This was encouraging. The Mentry lease plus the claims of Pico, Wiley, Gelcich, Leaming, and Lyon — about twenty-five acres — was taken over by Scofield as a nucleus of his California Star Oil Works Company. "Uncle Alec," as Mentry was known, directed the development of the Newhall field during its first quarter of a century.
In 1875, three spring pole wells were drilled by the C.S.O. C.S.O. No. 1 produced ten barrels of oil at 120 feet. C.S.O. No. 2 was good for thirteen barrels at 140 feet. C.S.O. No. 3 produced eight barrels at 145 feet but depleted the production of Numbers 1 and 2.
In 1876, the first well drilled with steam, the justly famous C.S.O. No. 4, pumped twenty-five barrels at 370 feet. The following year, No. 4 was deepened to 560 feet, which brought a flow of seventy barrels. That was the year when the price of oil slumped.
Too much competition earned little profit for drillers in the Pennsylvania fields at this time, and another oil field friend of Scofield's came west. This was W.E. Youle, a drilling contractor of reputation. In Youle's own words:
William E. Youle. Image from his published memoirs, "Sixty-Three Years in the Oil Fields" (circa 1926). Click image for more.
I arrived in California in 1876, and found that Scofield had interested his firm, F.B. Taylor and Company, ex-Mayor Bryant of San Francisco, and others to organize the California Star Oil Works Company. They had secured the services of C.A. Mentry ... They had erected a light drilling rig, close to the shallow wells of previous prospectors in Pico Canyon ... and drilled to 300 feet. They had penetrated 100 feet of oil bearing sand ... The well was tested ... showing a capacity of about thirty barrels. This was as far as the operations had proceeded when I reached the coast, together with J.A. Scott, a refiner of Titusville, Pennsylvania, to whom Scofield had written of his California developments.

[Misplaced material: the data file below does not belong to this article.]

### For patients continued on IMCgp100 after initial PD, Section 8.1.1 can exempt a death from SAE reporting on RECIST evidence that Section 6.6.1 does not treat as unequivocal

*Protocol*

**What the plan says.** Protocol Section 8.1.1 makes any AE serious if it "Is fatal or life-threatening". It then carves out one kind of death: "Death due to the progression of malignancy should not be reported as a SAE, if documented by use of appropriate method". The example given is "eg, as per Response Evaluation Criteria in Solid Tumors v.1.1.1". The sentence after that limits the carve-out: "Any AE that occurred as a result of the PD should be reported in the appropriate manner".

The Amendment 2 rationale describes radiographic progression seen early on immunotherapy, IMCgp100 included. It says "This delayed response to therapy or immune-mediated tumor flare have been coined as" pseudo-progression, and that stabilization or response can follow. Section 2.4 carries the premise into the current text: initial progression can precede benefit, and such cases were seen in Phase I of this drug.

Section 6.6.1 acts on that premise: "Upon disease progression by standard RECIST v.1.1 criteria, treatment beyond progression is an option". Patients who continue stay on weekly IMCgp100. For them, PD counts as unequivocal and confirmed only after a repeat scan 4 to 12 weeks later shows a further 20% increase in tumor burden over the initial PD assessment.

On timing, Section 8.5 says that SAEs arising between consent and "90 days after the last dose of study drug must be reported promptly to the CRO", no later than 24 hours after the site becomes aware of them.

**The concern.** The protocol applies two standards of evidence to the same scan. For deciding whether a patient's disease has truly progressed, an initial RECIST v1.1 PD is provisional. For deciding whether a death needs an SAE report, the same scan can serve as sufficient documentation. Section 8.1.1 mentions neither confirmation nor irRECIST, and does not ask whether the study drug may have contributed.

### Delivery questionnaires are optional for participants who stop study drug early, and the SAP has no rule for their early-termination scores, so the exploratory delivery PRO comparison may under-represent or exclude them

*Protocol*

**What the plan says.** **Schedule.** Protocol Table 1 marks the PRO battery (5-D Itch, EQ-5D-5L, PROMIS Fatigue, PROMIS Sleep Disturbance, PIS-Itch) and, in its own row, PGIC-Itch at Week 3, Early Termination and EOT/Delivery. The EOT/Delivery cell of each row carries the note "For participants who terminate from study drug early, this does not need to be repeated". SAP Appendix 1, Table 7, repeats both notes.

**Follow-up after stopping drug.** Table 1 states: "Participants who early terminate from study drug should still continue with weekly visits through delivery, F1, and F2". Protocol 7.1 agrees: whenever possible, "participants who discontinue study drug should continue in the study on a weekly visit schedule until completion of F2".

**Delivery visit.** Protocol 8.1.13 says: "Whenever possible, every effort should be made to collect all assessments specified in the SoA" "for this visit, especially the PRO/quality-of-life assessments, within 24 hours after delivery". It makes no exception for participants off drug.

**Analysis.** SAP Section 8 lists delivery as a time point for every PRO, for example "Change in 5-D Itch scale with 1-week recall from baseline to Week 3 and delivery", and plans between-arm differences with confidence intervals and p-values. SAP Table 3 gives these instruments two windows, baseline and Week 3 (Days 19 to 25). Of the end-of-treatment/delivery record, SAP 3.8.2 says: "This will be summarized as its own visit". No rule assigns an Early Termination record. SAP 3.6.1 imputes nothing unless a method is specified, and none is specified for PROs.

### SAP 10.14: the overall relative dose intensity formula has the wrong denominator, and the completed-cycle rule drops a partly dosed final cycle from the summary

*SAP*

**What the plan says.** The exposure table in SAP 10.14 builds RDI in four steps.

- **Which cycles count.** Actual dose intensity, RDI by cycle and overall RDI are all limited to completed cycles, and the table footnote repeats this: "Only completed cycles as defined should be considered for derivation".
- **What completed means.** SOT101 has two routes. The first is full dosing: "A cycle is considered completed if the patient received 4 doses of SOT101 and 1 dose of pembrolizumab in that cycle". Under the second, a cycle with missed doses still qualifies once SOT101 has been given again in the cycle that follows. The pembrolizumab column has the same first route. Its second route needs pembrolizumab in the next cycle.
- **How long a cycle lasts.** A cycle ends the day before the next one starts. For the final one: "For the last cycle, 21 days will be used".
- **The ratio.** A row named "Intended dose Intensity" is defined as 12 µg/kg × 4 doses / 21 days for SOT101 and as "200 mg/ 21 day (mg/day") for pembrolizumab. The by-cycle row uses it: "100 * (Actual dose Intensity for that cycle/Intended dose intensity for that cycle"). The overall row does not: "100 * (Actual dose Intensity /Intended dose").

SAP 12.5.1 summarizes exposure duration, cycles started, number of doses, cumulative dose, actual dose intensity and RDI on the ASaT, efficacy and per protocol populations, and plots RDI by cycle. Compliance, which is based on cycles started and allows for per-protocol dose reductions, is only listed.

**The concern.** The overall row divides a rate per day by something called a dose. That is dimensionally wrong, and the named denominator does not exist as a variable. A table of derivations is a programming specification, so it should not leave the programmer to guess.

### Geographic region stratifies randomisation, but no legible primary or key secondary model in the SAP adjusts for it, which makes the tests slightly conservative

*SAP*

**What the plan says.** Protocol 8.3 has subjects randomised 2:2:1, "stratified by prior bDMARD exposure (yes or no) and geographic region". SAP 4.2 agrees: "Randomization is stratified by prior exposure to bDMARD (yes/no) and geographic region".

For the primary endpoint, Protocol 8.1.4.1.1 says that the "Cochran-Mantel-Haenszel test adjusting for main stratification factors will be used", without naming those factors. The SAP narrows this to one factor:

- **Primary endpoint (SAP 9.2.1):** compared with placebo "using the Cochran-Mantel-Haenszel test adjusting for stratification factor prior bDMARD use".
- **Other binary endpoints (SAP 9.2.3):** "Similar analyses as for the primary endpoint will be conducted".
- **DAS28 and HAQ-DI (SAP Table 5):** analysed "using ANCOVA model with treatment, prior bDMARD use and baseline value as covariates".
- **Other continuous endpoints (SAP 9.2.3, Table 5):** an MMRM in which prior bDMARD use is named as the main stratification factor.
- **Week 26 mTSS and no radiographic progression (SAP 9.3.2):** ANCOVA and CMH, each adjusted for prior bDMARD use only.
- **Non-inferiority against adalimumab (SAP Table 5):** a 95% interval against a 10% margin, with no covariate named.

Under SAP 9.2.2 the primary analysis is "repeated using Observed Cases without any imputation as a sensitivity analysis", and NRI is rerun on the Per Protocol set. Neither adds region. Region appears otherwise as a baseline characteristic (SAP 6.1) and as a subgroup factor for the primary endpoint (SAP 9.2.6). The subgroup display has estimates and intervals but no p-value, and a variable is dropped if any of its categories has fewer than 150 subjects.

Scott at once busied himself putting up a small still at Newhall to refine the oil. At this time, this was the only real production in California...
Scofield had been down to Newhall and Pico Canyon just before writing to me, and had examined what little work had been done there by Colonel Baker, Denker and their associates. They had sunk a little shaft and driven a tunnel or two right into the outcropping oil sand; they had erected a three-pole derrick and used a car axle with a piece of steel welded in the bottom, and an eye in the top for a rope. The motive power was two men, teetering on a spring pole, allowing the bit to hit the rock. They went ninety feet deep and obtained a production of five or six barrels a day. These activities had apparently convinced Scofield that a productive oil field could be proven in the Pico hills.
The first shipment of oil from the Star Oil Works, which is located in the San Fernando Mountains, near the tunnel of the Southern Pacific Railroad, about twenty miles this side of Los Angeles, arrived in the city yesterday!
It consisted of fifty barrels, and is pronounced by competent judges to be equal to, if not superior to, the petroleum of Pennsylvania. Other quantities are on the way. As soon as the railroad is build and additional facilities for transportation afforded thereby, over 500 barrels can be shipped weekly.
The wells commenced to flow about three or four months since and were at once bought up by enterprising parties. A company formed, which was duly and regularly incorporated under the laws of the state, of which Hon. A.J. Bryant is president, and Mark L. McDonald, of San Francisco, and Messrs. Denton and Scott, of Los Angeles, are trustees.